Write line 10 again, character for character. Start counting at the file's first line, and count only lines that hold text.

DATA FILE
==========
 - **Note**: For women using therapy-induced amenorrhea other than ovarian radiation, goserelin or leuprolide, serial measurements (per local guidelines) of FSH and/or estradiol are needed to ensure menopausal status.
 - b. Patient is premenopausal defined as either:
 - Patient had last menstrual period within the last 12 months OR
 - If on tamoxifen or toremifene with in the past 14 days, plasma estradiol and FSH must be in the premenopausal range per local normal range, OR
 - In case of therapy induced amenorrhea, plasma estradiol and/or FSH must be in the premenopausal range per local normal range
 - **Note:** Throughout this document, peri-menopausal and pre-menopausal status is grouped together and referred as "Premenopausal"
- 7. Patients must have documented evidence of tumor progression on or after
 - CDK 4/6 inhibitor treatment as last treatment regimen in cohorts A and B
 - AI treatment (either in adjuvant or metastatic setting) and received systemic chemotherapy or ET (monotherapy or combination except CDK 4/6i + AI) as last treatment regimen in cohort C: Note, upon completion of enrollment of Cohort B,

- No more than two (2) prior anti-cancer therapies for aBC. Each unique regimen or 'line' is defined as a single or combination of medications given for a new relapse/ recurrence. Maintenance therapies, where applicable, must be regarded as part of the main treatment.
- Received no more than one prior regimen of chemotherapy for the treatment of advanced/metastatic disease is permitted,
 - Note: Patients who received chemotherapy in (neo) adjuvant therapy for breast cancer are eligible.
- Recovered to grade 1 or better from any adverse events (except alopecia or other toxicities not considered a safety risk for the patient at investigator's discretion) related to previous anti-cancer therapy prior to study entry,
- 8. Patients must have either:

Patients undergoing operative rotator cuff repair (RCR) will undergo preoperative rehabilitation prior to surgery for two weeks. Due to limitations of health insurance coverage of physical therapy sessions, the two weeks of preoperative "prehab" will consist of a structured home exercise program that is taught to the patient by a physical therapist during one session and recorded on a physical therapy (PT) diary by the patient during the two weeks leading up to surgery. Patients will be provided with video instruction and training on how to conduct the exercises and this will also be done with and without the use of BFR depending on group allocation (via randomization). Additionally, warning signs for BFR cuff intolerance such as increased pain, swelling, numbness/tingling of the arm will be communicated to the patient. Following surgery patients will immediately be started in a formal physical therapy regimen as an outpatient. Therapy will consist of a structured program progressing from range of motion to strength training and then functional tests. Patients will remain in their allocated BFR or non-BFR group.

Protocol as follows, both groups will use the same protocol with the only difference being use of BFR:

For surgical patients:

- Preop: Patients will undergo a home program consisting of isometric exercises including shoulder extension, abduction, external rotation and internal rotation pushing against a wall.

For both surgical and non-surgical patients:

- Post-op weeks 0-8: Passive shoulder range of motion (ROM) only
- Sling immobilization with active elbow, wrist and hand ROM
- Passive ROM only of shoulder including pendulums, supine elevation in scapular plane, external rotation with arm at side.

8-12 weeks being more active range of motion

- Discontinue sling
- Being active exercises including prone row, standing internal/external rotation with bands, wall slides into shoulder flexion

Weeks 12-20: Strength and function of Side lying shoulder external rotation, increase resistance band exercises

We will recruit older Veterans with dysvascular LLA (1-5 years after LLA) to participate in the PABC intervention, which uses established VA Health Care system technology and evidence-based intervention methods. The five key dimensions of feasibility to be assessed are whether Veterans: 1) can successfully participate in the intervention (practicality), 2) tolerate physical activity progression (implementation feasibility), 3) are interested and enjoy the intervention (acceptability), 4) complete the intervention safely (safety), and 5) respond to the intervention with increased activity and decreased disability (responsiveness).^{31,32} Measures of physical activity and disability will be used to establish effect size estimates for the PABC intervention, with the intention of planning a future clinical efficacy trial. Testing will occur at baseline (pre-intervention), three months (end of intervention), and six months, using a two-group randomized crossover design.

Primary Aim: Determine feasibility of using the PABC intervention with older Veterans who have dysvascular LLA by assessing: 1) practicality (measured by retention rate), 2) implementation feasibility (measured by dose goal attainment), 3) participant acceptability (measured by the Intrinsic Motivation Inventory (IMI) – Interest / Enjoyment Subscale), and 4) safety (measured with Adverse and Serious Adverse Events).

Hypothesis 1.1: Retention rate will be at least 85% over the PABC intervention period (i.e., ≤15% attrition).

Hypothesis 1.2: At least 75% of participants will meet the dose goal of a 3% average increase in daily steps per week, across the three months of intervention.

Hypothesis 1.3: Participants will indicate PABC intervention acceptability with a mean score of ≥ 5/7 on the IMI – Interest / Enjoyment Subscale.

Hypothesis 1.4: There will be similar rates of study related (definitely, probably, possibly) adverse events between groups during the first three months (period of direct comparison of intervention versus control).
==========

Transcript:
- No more than two (2) prior anti-cancer therapies for aBC. Each unique regimen or 'line' is defined as a single or combination of medications given for a new relapse/ recurrence. Maintenance therapies, where applicable, must be regarded as part of the main treatment.